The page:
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227683 Pagan Health Survey: The worldviews and health care choices of Wiccans, Druids, and Witches
Tuesday, November 9, 2010 : 9:10 AM - 9:25 AM
Pagans comprise a small but rapidly growing umbrella of minority Nature-centered religions, including various traditions of Wicca, Druidism, and Witchcraft. Pagan worldviews and religious practices, significantly different from the Abrahamic religions, can generate points of contention between mainstream biomedical treatments and public health policies and Pagan patients' beliefs about health care. The approach to the research was grounded in the fields of medical and cognitive anthropology. The Pagan Health Survey utilized a mixed-methods approach, including ethnographic field research in the Pagan community, focus groups of Pagan health professionals and clergy, and a community-wide (laity and solitary practitioners) survey on Pagan views of health, health care choices, and health-related spiritual practices. Qualitative and quantitative data was collected on a representative sample (for both focus groups and survey) and analyzed through ethnographic decision modeling and cultural model theory. The results of the Pagan Health Survey indicated that there are significant differences between Pagan views of physical and mental health, health care treatment options, and health care practitioners and the tenets of biomedicine and treatments available. This is particularly apparent in mental health, where substantial discrepancies in views of mental wellness combined with non-mainstream spiritual practices can lead to patients feeing misunderstood. The overarching holistic worldview, which sees health as an integrative endeavor (both in unifying body, mind, and spirit and in unifying environmental and personal health), can cause dissatisfaction with standard health care options and public health policies and lead to seeking alternative treatments and practitioners.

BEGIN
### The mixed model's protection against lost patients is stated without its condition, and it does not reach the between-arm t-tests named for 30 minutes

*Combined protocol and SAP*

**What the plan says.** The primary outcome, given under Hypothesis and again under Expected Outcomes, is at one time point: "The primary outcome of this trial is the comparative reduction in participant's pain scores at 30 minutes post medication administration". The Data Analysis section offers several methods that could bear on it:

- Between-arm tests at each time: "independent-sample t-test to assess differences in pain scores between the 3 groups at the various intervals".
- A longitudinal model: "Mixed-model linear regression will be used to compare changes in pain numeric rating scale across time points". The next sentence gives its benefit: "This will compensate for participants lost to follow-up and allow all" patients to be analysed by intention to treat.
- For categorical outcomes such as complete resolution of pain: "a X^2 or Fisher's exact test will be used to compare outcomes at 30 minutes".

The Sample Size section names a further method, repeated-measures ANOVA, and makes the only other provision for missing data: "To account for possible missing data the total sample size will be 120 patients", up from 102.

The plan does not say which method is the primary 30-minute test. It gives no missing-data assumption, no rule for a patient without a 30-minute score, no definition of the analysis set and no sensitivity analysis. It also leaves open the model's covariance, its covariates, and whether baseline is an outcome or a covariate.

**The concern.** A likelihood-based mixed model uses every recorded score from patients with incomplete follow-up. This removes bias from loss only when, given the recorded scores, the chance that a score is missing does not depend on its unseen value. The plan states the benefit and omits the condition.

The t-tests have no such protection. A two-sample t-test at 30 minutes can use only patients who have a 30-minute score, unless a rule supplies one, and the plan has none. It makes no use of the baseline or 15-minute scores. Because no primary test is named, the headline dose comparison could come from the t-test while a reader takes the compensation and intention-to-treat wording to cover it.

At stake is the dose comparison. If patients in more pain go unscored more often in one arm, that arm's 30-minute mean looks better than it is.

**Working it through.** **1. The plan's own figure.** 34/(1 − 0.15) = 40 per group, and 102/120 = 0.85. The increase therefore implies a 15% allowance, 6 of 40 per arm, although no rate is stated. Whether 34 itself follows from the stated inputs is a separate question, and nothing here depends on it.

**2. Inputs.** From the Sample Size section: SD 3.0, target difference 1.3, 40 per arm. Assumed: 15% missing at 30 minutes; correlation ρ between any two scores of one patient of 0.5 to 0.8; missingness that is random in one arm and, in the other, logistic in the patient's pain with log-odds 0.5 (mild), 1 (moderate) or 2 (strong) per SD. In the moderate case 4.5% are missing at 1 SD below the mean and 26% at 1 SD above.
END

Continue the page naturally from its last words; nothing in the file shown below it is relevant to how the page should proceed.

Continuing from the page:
Keywords: Faith Community, Cultural Competency
Presenting author's disclosure statement:
Qualified on the content I am responsible for because: I am the director of the Religious Diversity & Social Issues group of a grassroots non-profit 501(c)3 organization dedicated to social and environmental research and outreach. I have been adequately trained and published in the methodology and theory used to conduct the research and am backed by a collaborative of clergy and health care professionals from the minority religious community in question.
I agree to comply with the American Public Health Association Conflict of Interest and Commercial Support Guidelines, and to disclose to the participants any off-label or experimental uses of a commercial product or service discussed in my presentation.